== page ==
Pension crisis bankrupting state, hurting the most vulnerable, Thillens says
With Illinois entering its 10th straight month without a budget and with statewide elections coming up in November, voters, legislators and candidates alike are clamoring for action -- including Mel Thillens, Republican candidate for the state senate's District 28.
The chief culprit in the Illinois budget crisis is the state employee’s pension program, Thillens and others believe.
“The problem with pensions is the fact that they are unfunded," Thillens recently told North Cook News. “We’re up over $120 million in unfunded pension liability, and it is bankrupting our state."
Illinois ranks dead last in the nation in pension liability, and under the current system there are roughly 213,000 state retirees. More than half of them can expect to receive lifetime pension benefits of more than $1 million, and approximately 40,000 of them (18 percent) can expect to receive $2 million or more in benefits over the course of their lives. Illinois is one of just 12 states that do not tax retirement income, and one of only seven states that constitutionally protect its pensions, according to the Civic Federation.
Taxpayers United stated that 8,500 members of the Illinois Teachers Retirement System alone receive pensions in excess of $100,000 per year. These employees pay an estimated 4.1 percent of their lifetime earnings into the system; the remaining 95.9 percent of pension funding comes from Illinois taxpayers. Right now, a quarter of every state dollar in the general fund must go to pensions, and that rate will continue for the next 30 years.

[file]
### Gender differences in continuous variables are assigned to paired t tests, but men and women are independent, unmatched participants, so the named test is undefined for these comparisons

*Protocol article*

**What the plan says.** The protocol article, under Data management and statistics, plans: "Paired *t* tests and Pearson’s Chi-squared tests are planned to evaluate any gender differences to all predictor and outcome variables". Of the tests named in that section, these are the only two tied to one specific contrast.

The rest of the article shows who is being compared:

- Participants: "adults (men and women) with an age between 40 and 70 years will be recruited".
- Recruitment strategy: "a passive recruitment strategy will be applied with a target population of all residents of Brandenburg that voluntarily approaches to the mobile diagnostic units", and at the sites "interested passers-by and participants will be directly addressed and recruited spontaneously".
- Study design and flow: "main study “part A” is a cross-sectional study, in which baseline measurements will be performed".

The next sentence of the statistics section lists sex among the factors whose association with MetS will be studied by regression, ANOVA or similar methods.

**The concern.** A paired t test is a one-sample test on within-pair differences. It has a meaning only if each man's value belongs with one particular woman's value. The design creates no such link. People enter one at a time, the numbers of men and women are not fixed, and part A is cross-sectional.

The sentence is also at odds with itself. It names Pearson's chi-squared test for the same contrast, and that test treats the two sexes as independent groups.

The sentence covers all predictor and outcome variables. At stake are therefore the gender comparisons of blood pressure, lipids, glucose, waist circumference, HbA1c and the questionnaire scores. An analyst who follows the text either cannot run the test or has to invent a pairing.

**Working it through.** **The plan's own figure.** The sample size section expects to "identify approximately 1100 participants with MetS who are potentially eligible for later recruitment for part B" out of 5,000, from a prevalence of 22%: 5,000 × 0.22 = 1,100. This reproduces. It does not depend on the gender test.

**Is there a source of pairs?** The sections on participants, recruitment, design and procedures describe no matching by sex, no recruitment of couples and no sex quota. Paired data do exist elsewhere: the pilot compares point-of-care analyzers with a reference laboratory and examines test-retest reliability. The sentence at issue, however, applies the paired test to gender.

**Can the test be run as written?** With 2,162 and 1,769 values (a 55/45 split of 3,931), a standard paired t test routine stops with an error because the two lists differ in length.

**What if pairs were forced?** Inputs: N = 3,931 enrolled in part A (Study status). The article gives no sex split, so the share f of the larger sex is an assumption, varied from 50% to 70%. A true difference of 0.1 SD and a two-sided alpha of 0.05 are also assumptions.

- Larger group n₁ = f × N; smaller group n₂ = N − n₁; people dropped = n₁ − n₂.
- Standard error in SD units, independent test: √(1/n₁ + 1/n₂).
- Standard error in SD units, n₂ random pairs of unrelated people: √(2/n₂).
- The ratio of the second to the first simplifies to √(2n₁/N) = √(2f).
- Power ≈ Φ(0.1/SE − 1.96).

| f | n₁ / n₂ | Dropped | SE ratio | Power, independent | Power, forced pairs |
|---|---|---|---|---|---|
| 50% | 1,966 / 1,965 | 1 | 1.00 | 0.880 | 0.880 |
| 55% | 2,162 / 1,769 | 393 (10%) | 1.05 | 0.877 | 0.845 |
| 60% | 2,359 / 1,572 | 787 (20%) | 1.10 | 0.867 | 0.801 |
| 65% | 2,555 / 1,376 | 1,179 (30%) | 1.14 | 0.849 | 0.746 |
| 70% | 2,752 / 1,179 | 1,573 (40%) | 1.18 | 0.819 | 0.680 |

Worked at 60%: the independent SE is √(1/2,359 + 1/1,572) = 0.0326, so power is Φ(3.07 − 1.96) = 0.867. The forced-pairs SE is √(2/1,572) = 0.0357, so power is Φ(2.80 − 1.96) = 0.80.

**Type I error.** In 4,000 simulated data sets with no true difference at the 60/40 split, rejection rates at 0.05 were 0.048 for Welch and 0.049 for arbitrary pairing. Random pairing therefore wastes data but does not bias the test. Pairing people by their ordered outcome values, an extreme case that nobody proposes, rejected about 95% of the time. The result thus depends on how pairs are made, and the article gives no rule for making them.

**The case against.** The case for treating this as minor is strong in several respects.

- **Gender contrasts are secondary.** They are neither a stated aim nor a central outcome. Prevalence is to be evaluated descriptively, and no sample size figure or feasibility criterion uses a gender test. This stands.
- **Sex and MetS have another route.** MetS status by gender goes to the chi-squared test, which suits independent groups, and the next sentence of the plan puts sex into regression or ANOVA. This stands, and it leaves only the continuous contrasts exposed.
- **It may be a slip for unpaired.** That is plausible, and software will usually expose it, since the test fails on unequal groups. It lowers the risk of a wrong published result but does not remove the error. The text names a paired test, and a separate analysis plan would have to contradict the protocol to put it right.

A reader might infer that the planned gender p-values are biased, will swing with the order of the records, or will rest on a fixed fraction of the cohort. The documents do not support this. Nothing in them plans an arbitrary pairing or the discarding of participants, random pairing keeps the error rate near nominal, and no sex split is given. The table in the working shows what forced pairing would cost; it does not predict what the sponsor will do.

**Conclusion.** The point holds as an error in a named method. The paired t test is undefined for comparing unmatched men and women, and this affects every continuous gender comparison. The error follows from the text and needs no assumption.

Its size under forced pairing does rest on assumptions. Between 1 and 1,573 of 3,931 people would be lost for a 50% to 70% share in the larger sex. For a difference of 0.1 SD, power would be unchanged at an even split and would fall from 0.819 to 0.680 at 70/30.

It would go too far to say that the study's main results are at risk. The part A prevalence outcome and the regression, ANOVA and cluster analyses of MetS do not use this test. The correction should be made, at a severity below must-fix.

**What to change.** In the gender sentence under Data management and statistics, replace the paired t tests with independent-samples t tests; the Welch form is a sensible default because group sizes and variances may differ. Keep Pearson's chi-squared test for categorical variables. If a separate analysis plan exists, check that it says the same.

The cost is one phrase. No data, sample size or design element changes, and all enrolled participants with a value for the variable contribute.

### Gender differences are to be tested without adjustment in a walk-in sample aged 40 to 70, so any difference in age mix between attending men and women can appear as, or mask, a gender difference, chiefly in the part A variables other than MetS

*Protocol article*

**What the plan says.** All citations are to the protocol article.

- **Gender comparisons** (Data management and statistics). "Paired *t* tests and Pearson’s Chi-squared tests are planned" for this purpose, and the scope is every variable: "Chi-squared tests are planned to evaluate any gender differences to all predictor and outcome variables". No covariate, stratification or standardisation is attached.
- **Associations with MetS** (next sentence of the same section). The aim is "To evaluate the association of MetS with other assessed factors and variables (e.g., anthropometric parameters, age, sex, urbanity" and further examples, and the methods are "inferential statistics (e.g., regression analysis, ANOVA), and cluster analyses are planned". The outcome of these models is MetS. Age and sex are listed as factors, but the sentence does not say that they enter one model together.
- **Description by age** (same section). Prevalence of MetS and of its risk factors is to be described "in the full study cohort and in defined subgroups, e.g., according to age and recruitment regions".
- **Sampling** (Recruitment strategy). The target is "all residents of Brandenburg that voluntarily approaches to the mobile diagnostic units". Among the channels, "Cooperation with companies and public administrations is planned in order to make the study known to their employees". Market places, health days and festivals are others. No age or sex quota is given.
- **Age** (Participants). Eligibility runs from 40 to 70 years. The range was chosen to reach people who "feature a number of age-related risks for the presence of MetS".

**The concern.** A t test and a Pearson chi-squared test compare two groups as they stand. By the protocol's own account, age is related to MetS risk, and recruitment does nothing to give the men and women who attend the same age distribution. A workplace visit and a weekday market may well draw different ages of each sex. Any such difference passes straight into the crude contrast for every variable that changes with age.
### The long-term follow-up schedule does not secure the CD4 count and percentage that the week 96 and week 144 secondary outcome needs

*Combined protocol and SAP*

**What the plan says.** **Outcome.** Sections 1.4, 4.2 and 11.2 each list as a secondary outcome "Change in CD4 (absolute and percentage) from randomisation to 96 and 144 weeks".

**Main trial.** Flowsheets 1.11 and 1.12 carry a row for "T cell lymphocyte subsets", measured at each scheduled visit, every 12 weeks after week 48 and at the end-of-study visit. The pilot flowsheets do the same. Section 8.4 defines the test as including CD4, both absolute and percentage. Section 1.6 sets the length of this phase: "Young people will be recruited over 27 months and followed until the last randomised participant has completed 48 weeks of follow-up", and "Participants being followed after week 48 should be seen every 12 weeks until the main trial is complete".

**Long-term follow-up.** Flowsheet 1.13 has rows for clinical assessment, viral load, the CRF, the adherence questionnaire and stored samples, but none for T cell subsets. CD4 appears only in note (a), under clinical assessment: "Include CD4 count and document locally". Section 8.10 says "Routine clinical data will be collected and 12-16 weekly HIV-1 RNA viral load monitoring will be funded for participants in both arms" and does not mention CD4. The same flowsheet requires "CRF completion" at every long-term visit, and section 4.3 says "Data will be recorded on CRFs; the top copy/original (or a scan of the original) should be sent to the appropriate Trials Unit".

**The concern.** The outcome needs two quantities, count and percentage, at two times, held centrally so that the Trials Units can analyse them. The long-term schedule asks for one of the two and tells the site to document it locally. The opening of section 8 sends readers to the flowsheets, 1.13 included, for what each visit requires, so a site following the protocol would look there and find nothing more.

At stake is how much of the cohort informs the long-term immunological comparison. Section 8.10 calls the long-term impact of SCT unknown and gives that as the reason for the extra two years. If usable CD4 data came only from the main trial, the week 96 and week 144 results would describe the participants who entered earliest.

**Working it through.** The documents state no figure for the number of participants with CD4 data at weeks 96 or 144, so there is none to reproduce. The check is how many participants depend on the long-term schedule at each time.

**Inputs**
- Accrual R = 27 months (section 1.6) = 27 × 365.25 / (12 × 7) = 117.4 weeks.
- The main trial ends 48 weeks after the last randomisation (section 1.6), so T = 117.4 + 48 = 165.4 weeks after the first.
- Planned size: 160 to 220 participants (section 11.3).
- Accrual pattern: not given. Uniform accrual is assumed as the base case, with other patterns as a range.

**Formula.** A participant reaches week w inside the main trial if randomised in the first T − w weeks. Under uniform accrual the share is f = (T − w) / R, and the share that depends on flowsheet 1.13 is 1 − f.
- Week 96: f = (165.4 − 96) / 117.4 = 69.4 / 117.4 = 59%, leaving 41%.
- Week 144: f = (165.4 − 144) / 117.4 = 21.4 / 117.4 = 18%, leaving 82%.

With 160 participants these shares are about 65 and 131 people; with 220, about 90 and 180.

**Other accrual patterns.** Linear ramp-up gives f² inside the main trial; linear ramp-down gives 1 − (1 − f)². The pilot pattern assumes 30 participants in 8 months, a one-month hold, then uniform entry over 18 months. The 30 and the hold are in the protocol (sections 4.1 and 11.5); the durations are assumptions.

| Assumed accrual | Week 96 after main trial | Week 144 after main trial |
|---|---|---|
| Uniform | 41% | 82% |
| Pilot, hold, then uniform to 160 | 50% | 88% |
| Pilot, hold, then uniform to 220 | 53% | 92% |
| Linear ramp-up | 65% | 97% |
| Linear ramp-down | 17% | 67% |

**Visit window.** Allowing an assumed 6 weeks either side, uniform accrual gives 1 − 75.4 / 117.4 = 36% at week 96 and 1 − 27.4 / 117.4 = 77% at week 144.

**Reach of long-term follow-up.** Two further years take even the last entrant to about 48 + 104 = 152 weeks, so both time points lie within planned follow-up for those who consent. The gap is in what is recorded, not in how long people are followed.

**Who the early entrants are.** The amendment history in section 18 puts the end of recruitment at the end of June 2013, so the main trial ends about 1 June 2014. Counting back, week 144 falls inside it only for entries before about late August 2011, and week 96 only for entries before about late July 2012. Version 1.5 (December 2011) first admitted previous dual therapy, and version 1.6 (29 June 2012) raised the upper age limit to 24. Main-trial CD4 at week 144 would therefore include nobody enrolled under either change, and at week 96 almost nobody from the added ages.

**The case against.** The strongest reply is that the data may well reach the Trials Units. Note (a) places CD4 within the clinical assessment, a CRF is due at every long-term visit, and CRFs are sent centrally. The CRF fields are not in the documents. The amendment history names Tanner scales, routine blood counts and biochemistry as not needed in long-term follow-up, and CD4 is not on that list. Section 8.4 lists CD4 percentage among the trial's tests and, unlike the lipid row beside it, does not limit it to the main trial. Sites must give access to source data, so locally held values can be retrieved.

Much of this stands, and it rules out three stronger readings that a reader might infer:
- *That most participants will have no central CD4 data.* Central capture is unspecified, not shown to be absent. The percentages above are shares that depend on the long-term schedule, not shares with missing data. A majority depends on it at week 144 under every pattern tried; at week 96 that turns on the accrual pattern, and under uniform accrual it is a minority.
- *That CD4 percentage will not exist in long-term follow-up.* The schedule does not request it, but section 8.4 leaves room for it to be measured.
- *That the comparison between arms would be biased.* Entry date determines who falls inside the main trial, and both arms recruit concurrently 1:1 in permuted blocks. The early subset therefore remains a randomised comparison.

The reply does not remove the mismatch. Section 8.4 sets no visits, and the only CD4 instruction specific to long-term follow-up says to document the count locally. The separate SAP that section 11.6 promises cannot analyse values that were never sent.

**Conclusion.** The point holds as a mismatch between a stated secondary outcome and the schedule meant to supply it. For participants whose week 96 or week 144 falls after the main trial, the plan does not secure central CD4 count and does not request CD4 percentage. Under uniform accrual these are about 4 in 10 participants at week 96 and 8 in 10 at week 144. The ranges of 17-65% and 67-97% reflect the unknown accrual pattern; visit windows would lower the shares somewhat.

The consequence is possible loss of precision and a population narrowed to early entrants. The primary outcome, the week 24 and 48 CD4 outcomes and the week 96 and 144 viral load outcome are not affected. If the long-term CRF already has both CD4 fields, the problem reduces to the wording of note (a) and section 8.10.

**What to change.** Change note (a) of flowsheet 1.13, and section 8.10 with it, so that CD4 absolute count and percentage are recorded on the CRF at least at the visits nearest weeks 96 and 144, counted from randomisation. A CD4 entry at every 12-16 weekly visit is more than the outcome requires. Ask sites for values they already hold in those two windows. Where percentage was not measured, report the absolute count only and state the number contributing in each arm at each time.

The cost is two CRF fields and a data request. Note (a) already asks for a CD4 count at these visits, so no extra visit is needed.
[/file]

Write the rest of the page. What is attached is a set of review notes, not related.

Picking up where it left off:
Workers in the private sector, on the other hand, with average Social Security benefits, can expect to realize approximately $400,000 in lifetime benefits.
There are five state government-worker pension funds that cover teachers, university employees, state workers, judges and politicians, according to the Illinois Policy Institute (IPI); and the dollar amounts for the top pensioners in these programs are staggering. In the State Universities Retirement System, for example, the top ten beneficiaries can currently expect to receive an average of $8.36 million in lifetime benefits with an age at retirement of 66.8. The SURS’s top pensioner, Leslie Heffez, can expect to receive nearly $18 million in total benefits.
Legislators in Illinois have a pretty good deal themselves. Members may "retire" at age 55 with eight years of service and at age 62 with four years of service. Although these positions are generally considered to be "part-time" public service jobs, taxpayers doled an estimated $15.8 million in lawmaker pension funds last year. That’s an average of nearly $72,000 for each legislator in the general assembly, according to OpenTheBooks.com.
IPI estimates for the year placed the figure at $99,000 per seat. The state comptroller’s transparency database indicates that the base salary for lawmakers was $66,277 in 2014.
“The problem is that this pension crisis is hurting the most vulnerable in our society," Thillens said. “Some of the most truly needy -- from kids that want to go to college and can’t afford it to people with developmental disabilities who need state support to live on -- these folks need government funding to live on and are having trouble getting the things they really need. Those are the people that are falling through the cracks, and those are the people that least deserve that."
Thillens is one of many candidates who have pledged not to accept any pension benefits resulting from future service in the state legislature.
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Park Ridge, IL